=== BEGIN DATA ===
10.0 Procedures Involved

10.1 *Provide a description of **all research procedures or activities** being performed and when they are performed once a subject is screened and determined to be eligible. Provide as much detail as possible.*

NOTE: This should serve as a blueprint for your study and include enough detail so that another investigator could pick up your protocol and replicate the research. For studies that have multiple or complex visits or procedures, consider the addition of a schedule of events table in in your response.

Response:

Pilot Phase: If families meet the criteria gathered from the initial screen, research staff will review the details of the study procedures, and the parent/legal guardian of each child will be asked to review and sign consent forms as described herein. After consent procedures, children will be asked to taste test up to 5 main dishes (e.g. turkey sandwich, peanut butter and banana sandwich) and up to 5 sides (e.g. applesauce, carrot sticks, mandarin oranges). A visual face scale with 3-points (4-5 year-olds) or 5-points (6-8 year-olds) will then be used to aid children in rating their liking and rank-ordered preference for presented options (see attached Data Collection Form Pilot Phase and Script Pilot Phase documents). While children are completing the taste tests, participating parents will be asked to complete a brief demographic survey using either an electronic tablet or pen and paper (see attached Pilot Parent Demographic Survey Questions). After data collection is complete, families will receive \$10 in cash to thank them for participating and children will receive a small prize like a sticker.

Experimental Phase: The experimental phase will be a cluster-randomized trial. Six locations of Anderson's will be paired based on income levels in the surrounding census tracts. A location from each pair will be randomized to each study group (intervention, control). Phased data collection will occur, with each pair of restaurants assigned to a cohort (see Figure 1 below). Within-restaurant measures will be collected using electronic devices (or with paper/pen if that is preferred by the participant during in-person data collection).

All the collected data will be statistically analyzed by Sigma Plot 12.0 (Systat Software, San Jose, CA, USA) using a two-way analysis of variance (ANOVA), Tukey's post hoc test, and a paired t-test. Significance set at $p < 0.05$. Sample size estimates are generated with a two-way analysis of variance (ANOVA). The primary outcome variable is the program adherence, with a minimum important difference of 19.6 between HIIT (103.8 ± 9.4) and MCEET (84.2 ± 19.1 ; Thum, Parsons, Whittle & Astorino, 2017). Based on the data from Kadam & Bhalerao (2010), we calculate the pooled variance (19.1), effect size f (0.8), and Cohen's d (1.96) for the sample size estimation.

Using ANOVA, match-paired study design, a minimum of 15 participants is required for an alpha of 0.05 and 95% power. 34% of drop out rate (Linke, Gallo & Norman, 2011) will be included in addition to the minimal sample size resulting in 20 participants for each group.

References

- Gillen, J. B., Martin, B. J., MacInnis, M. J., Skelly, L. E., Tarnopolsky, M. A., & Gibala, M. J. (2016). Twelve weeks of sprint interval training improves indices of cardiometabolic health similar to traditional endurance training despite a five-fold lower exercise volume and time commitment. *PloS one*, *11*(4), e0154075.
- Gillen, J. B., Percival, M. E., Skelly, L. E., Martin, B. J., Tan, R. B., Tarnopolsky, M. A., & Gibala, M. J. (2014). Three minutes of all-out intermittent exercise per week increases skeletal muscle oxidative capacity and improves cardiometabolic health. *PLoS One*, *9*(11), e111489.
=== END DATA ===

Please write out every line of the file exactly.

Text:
10.0 Procedures Involved

10.1 *Provide a description of **all research procedures or activities** being performed and when they are performed once a subject is screened and determined to be eligible. Provide as much detail as possible.*

NOTE: This should serve as a blueprint for your study and include enough detail so that another investigator could pick up your protocol and replicate the research. For studies that have multiple or complex visits or procedures, consider the addition of a schedule of events table in in your response.

Response:

Pilot Phase: If families meet the criteria gathered from the initial screen, research staff will review the details of the study procedures, and the parent/legal guardian of each child will be asked to review and sign consent forms as described herein. After consent procedures, children will be asked to taste test up to 5 main dishes (e.g. turkey sandwich, peanut butter and banana sandwich) and up to 5 sides (e.g. applesauce, carrot sticks, mandarin oranges). A visual face scale with 3-points (4-5 year-olds) or 5-points (6-8 year-olds) will then be used to aid children in rating their liking and rank-ordered preference for presented options (see attached Data Collection Form Pilot Phase and Script Pilot Phase documents). While children are completing the taste tests, participating parents will be asked to complete a brief demographic survey using either an electronic tablet or pen and paper (see attached Pilot Parent Demographic Survey Questions). After data collection is complete, families will receive \$10 in cash to thank them for participating and children will receive a small prize like a sticker.

Experimental Phase: The experimental phase will be a cluster-randomized trial. Six locations of Anderson's will be paired based on income levels in the surrounding census tracts. A location from each pair will be randomized to each study group (intervention, control). Phased data collection will occur, with each pair of restaurants assigned to a cohort (see Figure 1 below). Within-restaurant measures will be collected using electronic devices (or with paper/pen if that is preferred by the participant during in-person data collection).

All the collected data will be statistically analyzed by Sigma Plot 12.0 (Systat Software, San Jose, CA, USA) using a two-way analysis of variance (ANOVA), Tukey's post hoc test, and a paired t-test. Significance set at $p < 0.05$. Sample size estimates are generated with a two-way analysis of variance (ANOVA). The primary outcome variable is the program adherence, with a minimum important difference of 19.6 between HIIT (103.8 ± 9.4) and MCEET (84.2 ± 19.1 ; Thum, Parsons, Whittle & Astorino, 2017). Based on the data from Kadam & Bhalerao (2010), we calculate the pooled variance (19.1), effect size f (0.8), and Cohen's d (1.96) for the sample size estimation.

Using ANOVA, match-paired study design, a minimum of 15 participants is required for an alpha of 0.05 and 95% power. 34% of drop out rate (Linke, Gallo & Norman, 2011) will be included in addition to the minimal sample size resulting in 20 participants for each group.

References

- Gillen, J. B., Martin, B. J., MacInnis, M. J., Skelly, L. E., Tarnopolsky, M. A., & Gibala, M. J. (2016). Twelve weeks of sprint interval training improves indices of cardiometabolic health similar to traditional endurance training despite a five-fold lower exercise volume and time commitment. *PloS one*, *11*(4), e0154075.
- Gillen, J. B., Percival, M. E., Skelly, L. E., Martin, B. J., Tan, R. B., Tarnopolsky, M. A., & Gibala, M. J. (2014). Three minutes of all-out intermittent exercise per week increases skeletal muscle oxidative capacity and improves cardiometabolic health. *PLoS One*, *9*(11), e111489.